Infant Industries and the Dubious Benefits of Barriers

While I was teaching at the John Locke Institute, our Summer School sponsored a debate on free trade between Daniel Hannon and Terence Kealey.  Kealey rested his case for protectionism squarely on the classic infant-industry argument.  Kealey’s version: While free trade does indeed improve efficiency at the moment, the long-run effect is to suppress economic growth in poorer countries.  Why?  Because you don’t improve at doing things that you don’t do.

Suppose a rich country can produce cell phones for $200 each, while a poor country can only do the same for $1000 each.  Under free trade, Kealey’s argument goes, the poor country will produce zero phones – and its cost of production will forever remain $1000 a pop.  If 400% tariffs raise the price of foreign phones to $1000, however, domestic phone production will launch.  And once it does, domestic phone factories’ costs will start to fall.

If you replicate this policy across a vast range of industries, the low-productivity – hence poor – country transforms into a high-productivity – hence rich – country.  Yes, tariffs temporarily made the poor country even poorer.  In the long-run, however, the tariffs had the opposite effect.

Kealey also combined this argument with vague claims that every rich country got rich via protectionism, but the theoretical argument was clearly the heart of his argument.  After all, it wasn’t like he had a big multiple regression showing that all else equal, protectionism works wonders.  Instead, he looked at history, saw tariffs, and attributed nations’ success to these tariffs.  Why did he credit tariffs, instead of the thousand other factors at play in economic development in the past quarter millennium?  Because the theory made so much sense to him.

But does Kealey’s theory really make sense?  Not really.  Yes, high-cost businesses could respond to tariffs by improving their efficiency.  But they could just as easily respond in the opposite way.

Why?  Ponder this analogy.  You ban all players over 7 feet tall from the NBA.  How will the remaining players react?

The optimistic scenario is that previously demoralized shorter players suddenly see a fantastic opportunity for stardom.  They start practicing like crazy – and improvement naturally follows.

The pessimistic scenario, however, is that shorter players realize that they no longer need to practice like crazy to stay in the NBA.  So instead of redoubling their efforts, they slack off.  Their skills stagnate – or even get worse.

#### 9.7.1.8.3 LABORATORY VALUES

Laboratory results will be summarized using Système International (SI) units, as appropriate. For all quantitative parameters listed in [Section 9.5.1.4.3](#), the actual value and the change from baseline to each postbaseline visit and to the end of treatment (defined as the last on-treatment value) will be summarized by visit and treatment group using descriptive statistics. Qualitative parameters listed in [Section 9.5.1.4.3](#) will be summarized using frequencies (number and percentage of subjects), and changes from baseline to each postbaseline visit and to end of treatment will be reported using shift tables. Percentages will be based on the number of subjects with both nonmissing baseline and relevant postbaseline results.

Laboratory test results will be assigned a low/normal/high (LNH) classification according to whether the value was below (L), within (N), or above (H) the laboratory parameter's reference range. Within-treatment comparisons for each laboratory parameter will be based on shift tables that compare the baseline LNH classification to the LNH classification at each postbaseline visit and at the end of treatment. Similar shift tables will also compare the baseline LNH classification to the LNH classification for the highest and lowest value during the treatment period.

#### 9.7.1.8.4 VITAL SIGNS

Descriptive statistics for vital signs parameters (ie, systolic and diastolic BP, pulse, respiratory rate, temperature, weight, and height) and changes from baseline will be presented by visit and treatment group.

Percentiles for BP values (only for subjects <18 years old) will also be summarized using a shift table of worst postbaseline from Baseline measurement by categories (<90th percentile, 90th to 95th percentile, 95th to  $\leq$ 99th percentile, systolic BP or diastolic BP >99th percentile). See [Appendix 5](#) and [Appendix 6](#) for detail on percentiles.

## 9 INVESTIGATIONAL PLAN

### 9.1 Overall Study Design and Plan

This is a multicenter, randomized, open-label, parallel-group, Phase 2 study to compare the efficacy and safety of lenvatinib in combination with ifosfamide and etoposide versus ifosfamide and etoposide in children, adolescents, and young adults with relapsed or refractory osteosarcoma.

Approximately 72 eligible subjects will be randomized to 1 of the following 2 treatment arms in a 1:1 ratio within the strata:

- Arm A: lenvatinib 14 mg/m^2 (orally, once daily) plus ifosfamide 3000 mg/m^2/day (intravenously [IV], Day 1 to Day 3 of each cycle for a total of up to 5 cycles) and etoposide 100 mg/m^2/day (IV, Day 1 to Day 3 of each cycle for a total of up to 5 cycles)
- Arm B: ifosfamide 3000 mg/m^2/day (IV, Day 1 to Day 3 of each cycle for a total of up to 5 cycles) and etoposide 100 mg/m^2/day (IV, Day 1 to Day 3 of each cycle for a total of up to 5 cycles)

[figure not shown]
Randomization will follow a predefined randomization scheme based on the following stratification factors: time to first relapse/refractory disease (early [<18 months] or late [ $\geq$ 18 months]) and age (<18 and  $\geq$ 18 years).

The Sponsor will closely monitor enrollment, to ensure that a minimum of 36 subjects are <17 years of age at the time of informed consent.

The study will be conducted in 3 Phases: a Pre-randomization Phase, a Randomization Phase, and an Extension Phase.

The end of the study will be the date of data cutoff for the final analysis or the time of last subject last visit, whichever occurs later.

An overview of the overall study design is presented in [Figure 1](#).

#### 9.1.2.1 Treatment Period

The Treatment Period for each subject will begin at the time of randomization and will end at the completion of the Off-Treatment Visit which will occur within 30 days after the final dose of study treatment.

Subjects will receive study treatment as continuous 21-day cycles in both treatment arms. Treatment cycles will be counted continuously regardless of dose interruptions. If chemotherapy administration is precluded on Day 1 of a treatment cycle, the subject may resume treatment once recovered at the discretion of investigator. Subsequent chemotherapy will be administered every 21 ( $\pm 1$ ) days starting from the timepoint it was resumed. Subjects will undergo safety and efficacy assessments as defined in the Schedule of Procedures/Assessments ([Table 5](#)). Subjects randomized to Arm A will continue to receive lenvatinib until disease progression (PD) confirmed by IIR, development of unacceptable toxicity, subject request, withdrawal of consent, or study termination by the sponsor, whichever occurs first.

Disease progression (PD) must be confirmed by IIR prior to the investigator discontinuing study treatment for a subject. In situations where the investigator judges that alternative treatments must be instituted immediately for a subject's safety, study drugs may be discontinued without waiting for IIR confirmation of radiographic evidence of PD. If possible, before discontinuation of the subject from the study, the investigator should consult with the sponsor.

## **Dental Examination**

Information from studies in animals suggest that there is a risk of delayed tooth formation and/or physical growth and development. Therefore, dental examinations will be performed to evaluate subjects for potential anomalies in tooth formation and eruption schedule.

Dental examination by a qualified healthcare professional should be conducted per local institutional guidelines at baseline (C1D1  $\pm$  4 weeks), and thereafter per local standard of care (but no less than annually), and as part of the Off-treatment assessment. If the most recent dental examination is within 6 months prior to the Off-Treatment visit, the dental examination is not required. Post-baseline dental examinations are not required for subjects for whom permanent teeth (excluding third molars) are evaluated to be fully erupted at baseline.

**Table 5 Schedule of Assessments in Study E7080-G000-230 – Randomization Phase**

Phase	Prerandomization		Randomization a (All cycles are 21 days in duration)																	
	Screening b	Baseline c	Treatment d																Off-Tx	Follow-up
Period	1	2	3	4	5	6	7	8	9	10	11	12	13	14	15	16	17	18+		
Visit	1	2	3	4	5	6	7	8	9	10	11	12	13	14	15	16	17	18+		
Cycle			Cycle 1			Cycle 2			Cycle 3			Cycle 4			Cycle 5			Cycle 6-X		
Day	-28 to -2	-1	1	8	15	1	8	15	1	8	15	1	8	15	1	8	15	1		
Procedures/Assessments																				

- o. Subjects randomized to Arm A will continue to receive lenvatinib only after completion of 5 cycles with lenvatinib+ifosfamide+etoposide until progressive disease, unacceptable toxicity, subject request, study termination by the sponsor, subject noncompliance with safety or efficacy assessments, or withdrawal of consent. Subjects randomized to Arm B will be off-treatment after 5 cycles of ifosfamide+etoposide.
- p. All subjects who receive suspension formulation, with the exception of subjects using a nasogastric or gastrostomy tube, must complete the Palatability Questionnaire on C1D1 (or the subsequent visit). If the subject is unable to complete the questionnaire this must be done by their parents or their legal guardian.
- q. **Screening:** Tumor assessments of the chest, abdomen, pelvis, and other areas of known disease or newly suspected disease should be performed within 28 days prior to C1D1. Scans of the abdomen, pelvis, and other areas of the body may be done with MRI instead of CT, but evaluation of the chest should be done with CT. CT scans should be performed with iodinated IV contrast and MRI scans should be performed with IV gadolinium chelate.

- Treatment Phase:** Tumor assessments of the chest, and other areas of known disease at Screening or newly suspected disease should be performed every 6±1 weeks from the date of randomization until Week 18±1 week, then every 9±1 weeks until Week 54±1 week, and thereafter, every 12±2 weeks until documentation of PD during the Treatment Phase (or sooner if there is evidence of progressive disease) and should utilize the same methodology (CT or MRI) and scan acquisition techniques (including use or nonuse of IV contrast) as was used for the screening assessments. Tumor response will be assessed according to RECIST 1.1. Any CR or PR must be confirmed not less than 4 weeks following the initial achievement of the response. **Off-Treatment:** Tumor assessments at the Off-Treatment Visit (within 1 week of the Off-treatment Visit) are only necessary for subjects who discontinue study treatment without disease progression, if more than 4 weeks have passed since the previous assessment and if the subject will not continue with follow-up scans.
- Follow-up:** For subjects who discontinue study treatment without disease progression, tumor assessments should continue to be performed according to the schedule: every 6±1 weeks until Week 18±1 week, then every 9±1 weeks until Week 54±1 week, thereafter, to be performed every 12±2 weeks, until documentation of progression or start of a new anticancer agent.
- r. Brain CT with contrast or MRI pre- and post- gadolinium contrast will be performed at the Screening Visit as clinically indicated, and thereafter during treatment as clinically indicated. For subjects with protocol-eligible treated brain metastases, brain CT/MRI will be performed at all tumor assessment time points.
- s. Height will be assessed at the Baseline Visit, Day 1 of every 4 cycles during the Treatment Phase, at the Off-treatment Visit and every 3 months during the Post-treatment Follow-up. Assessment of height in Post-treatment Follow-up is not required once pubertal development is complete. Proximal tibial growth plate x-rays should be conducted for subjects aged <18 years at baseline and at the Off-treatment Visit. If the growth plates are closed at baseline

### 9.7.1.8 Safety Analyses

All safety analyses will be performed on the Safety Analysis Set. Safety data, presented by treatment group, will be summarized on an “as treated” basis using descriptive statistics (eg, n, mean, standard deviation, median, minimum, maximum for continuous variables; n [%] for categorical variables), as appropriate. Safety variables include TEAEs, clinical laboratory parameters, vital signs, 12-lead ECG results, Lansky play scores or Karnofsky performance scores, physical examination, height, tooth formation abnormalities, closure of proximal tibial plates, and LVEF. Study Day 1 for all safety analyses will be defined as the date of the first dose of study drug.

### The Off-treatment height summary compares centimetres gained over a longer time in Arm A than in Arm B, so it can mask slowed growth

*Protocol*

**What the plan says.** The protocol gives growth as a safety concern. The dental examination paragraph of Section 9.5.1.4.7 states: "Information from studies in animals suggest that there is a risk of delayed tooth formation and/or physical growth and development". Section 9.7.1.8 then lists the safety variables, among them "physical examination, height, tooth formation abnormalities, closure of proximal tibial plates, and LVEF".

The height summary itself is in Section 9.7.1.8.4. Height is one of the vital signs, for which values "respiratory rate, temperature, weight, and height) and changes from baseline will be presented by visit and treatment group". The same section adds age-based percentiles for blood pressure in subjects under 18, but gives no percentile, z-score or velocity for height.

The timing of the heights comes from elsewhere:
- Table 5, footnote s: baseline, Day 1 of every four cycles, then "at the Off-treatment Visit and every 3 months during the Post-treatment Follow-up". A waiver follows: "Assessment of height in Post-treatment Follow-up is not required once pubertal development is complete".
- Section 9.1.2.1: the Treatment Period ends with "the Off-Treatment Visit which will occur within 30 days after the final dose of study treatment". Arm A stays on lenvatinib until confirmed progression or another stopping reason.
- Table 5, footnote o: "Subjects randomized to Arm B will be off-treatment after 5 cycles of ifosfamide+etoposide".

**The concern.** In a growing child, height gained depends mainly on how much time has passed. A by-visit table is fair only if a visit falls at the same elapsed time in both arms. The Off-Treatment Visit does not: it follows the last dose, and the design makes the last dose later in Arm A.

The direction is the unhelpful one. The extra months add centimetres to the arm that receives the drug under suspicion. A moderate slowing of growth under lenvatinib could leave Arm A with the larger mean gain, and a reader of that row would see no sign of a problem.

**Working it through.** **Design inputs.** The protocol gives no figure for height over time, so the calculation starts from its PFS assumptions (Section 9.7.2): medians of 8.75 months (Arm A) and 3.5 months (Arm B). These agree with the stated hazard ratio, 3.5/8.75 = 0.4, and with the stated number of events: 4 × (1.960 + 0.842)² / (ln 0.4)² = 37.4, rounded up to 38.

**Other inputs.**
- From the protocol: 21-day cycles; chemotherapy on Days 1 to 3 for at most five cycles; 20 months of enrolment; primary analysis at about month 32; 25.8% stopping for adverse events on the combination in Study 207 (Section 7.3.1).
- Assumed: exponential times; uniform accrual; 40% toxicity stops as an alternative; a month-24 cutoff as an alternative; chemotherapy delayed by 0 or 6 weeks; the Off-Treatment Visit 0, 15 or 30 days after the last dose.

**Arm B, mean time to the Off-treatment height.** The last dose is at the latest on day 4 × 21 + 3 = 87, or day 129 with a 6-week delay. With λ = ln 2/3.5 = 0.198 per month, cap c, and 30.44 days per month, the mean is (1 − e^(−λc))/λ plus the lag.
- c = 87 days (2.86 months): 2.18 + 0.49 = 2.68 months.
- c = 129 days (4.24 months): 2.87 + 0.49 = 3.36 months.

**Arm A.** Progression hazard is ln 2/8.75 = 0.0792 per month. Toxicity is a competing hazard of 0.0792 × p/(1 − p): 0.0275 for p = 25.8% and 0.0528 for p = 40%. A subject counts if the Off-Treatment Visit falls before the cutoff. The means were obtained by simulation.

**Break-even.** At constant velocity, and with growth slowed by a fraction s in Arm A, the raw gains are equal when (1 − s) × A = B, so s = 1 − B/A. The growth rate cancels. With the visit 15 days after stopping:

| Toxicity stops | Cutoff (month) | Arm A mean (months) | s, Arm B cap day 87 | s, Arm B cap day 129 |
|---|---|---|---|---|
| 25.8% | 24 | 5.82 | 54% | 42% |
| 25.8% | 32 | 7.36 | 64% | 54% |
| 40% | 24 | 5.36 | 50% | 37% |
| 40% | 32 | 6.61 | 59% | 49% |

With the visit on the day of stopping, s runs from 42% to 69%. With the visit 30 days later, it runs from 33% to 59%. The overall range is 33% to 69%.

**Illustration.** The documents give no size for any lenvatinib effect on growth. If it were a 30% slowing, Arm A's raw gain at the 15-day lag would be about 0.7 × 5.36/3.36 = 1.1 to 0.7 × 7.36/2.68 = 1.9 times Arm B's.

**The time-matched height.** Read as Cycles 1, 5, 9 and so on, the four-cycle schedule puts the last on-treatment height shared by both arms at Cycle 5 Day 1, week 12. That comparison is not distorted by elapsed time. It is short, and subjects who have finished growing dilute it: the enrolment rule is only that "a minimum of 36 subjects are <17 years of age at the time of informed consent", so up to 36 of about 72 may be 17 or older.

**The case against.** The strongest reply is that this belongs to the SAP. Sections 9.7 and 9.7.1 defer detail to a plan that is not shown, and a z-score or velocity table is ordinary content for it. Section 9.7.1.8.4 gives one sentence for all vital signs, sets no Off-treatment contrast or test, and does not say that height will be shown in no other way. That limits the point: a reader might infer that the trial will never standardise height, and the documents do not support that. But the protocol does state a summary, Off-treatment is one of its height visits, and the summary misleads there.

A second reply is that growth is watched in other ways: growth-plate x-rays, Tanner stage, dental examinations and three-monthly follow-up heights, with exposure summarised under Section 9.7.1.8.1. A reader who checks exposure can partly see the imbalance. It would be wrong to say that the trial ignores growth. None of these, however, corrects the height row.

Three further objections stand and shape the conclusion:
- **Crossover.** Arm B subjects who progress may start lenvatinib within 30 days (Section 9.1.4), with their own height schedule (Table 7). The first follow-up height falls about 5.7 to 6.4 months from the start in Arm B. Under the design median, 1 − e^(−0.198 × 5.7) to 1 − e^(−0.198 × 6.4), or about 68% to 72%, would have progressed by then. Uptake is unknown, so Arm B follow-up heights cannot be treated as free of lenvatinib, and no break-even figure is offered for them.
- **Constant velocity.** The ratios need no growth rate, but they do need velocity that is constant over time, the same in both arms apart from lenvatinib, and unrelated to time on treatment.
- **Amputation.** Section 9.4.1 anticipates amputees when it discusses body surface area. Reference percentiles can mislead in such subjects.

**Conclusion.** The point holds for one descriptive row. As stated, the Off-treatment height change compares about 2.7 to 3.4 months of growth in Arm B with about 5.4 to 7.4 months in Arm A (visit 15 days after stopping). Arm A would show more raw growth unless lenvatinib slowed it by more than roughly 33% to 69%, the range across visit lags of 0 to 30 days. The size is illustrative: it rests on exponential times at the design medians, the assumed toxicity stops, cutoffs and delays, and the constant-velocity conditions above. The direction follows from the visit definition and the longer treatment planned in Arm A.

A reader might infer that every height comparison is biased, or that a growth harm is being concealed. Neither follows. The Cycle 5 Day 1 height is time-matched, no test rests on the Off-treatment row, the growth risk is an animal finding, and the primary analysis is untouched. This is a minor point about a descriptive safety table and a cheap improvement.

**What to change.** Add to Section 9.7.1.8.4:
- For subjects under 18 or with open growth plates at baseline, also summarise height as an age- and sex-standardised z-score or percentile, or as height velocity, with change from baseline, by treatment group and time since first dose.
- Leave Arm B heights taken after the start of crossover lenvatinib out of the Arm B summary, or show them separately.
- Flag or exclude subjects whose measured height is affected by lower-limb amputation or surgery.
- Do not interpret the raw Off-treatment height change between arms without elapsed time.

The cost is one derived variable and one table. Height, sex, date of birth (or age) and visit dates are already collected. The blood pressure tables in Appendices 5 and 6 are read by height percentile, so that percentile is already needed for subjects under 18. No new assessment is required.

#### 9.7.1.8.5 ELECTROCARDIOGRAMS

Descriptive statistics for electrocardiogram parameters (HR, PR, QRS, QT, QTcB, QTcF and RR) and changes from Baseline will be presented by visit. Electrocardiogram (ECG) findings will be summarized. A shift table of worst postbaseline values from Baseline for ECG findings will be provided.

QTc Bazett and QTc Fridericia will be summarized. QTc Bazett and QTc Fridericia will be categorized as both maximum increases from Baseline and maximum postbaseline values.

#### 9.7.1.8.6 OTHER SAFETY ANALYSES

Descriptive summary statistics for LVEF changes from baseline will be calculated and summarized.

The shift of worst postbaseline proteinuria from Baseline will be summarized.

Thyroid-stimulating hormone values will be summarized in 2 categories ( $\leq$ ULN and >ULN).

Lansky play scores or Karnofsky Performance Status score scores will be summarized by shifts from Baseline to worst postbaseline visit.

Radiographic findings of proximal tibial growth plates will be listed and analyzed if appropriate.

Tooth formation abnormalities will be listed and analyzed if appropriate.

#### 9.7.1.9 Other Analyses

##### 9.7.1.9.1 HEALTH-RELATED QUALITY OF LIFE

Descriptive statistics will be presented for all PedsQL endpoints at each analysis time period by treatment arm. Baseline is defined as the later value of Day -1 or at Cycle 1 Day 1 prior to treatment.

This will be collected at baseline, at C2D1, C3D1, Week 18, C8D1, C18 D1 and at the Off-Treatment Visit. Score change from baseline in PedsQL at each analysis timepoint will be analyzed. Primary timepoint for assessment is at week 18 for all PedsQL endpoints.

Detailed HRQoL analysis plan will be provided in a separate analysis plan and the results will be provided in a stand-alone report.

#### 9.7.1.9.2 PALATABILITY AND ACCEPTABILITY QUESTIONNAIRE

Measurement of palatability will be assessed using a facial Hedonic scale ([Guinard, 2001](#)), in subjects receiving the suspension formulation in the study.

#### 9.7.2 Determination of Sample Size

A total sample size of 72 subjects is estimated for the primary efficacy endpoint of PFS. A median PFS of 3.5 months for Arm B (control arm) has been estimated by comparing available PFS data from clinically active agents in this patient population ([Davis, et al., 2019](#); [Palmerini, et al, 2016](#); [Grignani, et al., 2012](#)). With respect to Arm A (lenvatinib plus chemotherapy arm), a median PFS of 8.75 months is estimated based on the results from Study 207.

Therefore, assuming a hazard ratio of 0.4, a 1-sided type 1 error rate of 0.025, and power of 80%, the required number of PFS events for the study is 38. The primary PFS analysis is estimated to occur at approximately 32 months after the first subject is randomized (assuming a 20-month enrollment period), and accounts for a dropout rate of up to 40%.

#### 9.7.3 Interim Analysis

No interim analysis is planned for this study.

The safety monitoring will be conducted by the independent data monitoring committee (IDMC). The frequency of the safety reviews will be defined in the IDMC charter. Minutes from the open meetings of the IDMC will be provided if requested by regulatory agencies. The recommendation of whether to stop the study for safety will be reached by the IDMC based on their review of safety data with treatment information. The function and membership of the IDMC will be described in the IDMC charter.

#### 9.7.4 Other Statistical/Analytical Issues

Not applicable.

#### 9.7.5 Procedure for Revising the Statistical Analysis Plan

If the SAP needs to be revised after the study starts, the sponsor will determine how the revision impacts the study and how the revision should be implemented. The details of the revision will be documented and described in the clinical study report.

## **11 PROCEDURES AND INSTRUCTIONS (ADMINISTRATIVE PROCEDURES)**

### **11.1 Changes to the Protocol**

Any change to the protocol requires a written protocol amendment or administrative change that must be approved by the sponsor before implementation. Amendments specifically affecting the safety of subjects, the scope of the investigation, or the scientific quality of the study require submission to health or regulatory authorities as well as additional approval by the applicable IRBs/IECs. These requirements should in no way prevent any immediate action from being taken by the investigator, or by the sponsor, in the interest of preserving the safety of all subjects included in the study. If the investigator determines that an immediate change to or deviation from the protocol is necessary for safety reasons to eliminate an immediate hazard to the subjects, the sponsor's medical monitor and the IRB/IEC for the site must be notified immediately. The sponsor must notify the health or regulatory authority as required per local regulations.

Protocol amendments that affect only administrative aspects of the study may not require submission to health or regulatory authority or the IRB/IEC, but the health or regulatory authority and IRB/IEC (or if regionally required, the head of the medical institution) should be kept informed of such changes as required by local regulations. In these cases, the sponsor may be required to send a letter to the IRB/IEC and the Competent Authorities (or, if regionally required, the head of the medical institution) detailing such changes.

Notice: Even in the optimistic scenario, it is wishful thinking to assume that the shorter players will eventually improve so much that they actually become better players than the 7-foot-plus players who were summarily banned from the sport.   If you’re lucky, the shorter players will improve for a while, then hit a plateau well below the standards of the players they replaced.  If you’re unlucky, they’ll see the weak competition, breathe a sigh of relief, and relax.

The same goes for protectionism.  If you’re lucky, protected industries will start improving, then hit a subpar plateau.  And if you’re unlucky, protected industries will rest on their laurels, secure in the knowledge that domestic consumers have no choice but to “buy local.”

In wonkish terms, innovation is subject to both the substitution and income effects.  Giving firms a protected market raises the incentive to improve (the substitution effect), but also gives firms the breathing room they need to take it easy (the income effect).  Contra Kealey, the theoretical effect of protectionism on innovation is quite unclear.

Is there any way to gain greater clarity?  You could try running bona fide experiments, but that’s ultra-unlikely to happen.  In the world of trade policy, “experimentation” is an fig leaf for more protectionism, not a sincere attempt to figure out if protectionism works.

The alternate path to clarity, however, is to remember that the large majority of trade is domestic, anyway.  Why?  Because of (a) physical transportation costs, and (b) poorly-connected social networks.  The upshot is that every country has powerful natural trade barriers.  If Kealey is right, these natural trade barriers should have exactly the same effects as man-made trade barriers.  Yet so far, these natural trade barriers have plainly failed to make the vast majority of poor countries rich.  Indeed, a standard result in development economics is that being landlocked is very bad for growth.

I wouldn’t be shocked if a carefully-crafted experiment showed that under special circumstances, Kealey isn’t entirely wrong.  Once in a while, the substitution effect for innovation might overpower the income effect.  But once you acknowledge the ubiquity of natural trade barriers, it’s hard to believe that Kealey is right often enough to matter.  And that’s ignoring another substitution effect so prevalent in actually-existing protectionism: When your firm’s fate rests on government favoritism, you have a strong incentive to focus on pleasing the government rather than your customers.

And yes, learning by doing works here, too.  If the main thing you do is lobby the government, expect to become a master lobbyist.

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Bryan Caplan is Professor of Economics at George Mason University and Senior Scholar at the Mercatus Center. He is the author of The Myth of the Rational Voter: Why Democracies Choose Bad Policies, named “the best political book of the year” by the New York Times, and Selfish Reasons to Have More Kids: Why Being a Great Parent Is Less Work and More Fun Than You Think. He has published in the New York Times, the Washington Post, the Wall Street Journal, the American Economic Review, the Economic Journal, the Journal of Law and Economics, and Intelligence, and has appeared on 20/20, FoxNews, and C-SPAN.

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